Ideally, you might want to have your writings checked by your teacher, language exchange partner or volunteers online, but the act of handling new words alone already helps memorizing. Your writing skills in a foreign language will naturally improve with daily practice.
The best way to put those words into practice is to use them in conversation. I personally start every language lesson, both as a student and as a teacher, by repeating key points from the previous lesson, which includes making sentences with the words. You can do the same during your language tandem. However, making sentences by yourself works ,too. Since writing skills in a foreign language are often overlooked, creative writing is a good habit to take.
Write about what keeps you motivated
Write about what you’re interested in. It doesn’t have to be a “basic” topic, like buying groceries or tickets. I usually write about philosophy, society, and romance. You might want to write about surfing, cats, or physics. Your topics of interest are your basics, because it’s likely that you’ll have a chance to talk about them in real life.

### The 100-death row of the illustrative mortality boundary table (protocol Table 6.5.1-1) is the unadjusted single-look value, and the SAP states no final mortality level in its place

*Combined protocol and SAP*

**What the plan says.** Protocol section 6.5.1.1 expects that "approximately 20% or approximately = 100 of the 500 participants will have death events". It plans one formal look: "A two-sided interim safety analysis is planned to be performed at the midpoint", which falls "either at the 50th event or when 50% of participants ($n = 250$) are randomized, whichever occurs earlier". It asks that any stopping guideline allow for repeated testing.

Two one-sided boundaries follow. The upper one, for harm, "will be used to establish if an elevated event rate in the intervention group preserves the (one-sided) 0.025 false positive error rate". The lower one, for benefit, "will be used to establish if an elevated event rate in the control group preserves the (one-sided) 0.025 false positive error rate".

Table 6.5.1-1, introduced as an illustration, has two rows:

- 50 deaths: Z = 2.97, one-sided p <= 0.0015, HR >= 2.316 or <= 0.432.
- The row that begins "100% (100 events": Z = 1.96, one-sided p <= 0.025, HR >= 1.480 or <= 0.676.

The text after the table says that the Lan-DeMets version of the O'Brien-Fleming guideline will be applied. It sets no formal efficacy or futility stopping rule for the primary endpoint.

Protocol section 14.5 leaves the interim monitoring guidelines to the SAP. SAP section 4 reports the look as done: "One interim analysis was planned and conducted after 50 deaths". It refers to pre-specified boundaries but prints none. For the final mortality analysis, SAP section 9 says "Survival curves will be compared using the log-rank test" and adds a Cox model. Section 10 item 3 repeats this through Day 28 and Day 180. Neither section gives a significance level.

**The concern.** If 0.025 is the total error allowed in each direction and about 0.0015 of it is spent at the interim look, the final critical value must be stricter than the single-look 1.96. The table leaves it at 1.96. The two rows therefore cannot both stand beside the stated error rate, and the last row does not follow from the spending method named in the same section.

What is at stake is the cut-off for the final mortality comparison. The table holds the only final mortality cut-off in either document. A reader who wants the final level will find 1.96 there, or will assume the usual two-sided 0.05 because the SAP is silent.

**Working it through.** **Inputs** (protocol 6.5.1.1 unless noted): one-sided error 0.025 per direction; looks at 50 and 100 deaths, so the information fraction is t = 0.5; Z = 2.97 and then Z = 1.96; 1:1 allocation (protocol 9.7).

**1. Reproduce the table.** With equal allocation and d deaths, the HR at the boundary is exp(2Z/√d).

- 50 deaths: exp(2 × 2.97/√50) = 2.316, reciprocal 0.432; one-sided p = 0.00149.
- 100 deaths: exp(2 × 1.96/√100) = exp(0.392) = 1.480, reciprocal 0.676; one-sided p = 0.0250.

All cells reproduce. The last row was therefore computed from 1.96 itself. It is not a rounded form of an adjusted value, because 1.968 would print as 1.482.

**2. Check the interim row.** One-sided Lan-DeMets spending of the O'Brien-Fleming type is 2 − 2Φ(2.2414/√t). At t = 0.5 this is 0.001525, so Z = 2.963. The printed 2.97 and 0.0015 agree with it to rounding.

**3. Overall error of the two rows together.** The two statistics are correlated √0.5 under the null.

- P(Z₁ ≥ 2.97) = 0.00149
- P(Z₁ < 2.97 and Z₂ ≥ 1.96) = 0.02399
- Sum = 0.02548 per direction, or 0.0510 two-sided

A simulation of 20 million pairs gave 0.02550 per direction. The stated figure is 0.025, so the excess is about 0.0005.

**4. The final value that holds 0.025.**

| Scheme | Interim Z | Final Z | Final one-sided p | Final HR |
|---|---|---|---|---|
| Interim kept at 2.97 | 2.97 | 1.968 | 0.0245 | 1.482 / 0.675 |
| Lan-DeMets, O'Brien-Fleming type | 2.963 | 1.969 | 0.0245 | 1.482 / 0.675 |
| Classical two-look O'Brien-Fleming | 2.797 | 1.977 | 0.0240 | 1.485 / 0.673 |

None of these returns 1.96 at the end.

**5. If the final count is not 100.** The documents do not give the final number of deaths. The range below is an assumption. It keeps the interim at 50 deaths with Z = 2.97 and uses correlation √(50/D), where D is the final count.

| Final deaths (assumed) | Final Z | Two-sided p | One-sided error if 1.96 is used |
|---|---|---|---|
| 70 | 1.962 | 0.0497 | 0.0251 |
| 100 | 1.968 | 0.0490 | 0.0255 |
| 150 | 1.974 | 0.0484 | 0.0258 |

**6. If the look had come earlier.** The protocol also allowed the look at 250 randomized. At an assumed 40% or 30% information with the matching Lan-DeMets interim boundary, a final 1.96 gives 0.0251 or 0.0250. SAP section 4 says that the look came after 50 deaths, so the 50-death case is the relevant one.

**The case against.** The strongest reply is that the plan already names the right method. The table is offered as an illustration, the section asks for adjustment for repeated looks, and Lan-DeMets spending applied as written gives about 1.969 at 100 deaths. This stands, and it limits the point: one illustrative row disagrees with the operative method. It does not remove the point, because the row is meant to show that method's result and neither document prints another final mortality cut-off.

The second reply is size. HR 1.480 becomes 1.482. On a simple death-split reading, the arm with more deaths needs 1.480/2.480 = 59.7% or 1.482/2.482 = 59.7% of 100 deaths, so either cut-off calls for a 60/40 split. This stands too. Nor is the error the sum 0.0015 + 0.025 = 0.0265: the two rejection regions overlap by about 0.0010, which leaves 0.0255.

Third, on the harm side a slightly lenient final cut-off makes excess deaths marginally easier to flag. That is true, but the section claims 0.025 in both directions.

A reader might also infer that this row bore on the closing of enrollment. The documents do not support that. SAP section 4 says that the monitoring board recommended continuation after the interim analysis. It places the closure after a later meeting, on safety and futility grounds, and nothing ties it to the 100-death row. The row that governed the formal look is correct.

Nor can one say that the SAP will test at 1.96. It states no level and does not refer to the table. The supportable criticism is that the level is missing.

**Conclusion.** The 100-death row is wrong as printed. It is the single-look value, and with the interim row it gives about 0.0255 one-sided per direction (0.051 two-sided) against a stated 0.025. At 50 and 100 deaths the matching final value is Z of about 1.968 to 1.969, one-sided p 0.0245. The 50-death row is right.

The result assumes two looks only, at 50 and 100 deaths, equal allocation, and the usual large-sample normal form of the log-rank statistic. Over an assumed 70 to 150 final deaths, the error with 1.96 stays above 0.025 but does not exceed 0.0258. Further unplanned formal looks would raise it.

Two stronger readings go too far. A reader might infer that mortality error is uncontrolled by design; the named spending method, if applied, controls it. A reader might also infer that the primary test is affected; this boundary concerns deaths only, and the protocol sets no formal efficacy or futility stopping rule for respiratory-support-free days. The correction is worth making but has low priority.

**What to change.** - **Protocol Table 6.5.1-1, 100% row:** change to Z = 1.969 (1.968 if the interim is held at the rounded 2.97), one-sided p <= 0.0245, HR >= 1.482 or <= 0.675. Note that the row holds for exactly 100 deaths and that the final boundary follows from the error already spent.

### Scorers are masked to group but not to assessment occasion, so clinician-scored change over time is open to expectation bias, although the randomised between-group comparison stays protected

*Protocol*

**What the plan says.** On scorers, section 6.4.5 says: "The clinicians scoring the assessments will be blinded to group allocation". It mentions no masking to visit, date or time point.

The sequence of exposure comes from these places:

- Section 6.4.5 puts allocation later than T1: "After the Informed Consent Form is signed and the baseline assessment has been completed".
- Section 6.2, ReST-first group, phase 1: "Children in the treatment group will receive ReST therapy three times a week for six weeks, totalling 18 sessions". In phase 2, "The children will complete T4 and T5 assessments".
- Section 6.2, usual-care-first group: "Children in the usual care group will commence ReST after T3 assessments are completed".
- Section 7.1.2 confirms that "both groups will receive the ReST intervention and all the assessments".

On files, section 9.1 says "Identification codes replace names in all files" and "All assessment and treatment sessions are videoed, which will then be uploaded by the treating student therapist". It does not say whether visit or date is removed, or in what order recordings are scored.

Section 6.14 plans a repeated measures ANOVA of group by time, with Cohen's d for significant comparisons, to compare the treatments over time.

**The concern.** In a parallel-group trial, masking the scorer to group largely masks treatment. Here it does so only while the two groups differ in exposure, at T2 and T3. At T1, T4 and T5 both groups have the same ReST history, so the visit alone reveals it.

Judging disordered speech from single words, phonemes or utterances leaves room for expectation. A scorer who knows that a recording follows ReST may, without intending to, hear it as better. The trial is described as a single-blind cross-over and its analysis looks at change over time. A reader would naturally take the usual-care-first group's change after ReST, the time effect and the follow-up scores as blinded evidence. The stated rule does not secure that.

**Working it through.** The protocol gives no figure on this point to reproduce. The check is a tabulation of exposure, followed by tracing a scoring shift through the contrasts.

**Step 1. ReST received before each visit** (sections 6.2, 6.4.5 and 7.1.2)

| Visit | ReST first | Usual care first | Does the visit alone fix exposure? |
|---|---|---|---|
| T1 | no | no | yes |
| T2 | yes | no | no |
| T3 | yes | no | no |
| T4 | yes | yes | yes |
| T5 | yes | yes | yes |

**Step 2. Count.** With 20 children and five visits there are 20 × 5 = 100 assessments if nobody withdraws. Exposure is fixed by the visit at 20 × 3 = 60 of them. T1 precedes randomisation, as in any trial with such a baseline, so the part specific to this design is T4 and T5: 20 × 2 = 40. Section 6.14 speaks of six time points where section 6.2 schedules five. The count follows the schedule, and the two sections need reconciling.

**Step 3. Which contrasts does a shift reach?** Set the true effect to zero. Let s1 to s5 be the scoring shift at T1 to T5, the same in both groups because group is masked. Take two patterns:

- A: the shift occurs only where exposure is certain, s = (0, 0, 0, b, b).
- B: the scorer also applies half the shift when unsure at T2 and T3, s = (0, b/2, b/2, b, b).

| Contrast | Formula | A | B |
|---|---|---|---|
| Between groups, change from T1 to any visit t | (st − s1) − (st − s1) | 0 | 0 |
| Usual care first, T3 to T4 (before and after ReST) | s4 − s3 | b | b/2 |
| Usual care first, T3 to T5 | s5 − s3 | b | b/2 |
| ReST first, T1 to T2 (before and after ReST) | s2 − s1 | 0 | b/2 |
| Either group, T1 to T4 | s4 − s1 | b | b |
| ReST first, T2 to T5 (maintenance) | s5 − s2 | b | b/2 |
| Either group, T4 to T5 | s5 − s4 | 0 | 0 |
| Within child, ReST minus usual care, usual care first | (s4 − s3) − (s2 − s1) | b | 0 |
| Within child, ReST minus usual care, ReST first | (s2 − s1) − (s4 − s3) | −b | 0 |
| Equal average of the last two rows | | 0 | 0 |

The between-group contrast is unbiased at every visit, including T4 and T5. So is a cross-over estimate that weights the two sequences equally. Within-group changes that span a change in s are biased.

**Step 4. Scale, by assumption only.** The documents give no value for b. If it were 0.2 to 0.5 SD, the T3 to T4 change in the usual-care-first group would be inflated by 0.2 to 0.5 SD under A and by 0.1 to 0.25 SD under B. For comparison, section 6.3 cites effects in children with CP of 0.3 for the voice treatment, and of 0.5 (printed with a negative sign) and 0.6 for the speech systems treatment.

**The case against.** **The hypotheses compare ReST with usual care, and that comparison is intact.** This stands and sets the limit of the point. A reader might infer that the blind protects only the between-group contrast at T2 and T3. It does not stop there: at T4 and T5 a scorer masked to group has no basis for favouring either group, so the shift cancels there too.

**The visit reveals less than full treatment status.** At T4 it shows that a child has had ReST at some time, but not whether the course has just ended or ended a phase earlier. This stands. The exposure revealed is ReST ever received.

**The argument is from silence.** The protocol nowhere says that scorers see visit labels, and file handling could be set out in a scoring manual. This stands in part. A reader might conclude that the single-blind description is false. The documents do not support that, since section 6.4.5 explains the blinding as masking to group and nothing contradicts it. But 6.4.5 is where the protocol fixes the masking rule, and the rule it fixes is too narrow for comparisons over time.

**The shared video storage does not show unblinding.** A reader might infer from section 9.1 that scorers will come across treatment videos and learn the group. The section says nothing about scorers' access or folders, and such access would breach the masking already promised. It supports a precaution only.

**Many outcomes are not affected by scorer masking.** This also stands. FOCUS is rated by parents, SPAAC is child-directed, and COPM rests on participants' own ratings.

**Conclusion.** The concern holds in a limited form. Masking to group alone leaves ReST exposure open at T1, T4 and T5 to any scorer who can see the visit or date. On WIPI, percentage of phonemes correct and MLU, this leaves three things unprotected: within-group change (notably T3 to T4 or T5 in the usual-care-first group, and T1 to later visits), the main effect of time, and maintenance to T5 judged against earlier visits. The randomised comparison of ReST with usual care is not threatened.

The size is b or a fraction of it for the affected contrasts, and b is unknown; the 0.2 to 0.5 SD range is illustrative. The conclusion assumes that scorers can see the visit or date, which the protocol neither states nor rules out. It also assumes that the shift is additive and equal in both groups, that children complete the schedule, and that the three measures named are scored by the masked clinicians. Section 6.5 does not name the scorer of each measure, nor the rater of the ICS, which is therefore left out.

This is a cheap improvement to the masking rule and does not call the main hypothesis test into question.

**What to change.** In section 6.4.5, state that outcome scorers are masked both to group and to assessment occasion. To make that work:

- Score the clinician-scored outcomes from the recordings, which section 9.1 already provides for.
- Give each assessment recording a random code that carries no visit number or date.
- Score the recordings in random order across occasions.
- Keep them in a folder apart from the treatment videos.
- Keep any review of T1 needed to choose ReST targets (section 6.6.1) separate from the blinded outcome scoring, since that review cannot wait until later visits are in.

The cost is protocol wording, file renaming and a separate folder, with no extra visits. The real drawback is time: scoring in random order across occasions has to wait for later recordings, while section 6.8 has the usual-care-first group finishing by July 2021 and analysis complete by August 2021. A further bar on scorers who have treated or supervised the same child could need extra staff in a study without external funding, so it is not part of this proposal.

For the same reason, I never take classes or group lessons: I might just not be interested in the topics they deal with in standard curriculums. Family? I don’t want one. Shopping? I hate it. Sports? I don’t watch it. Entertainment? I haven’t watched TV for 16 years.
It’s certainly easier to say things if you know a lot of words, but you can still get by through roundabouts. For example, I can still say that “my dad’s sister got married” or that “the guy threw the ball in the hole”, if I ever need to. I don’t like wearing clothes, not to mention learning the name of clothes in other languages. I’d rather describe the shape or the color of the clothes I want to point at.
Post your homework on Italki
Any time is good to hone up your writing skills in a foreign language. You can always write, as long as you have a pen and a sheet of paper. In this age of language learning apps, this might sound old-fashioned, but actually there’s plenty of research indicating that you memorize information better if you take notes by hand. This applies to writing skills in a foreign language, too.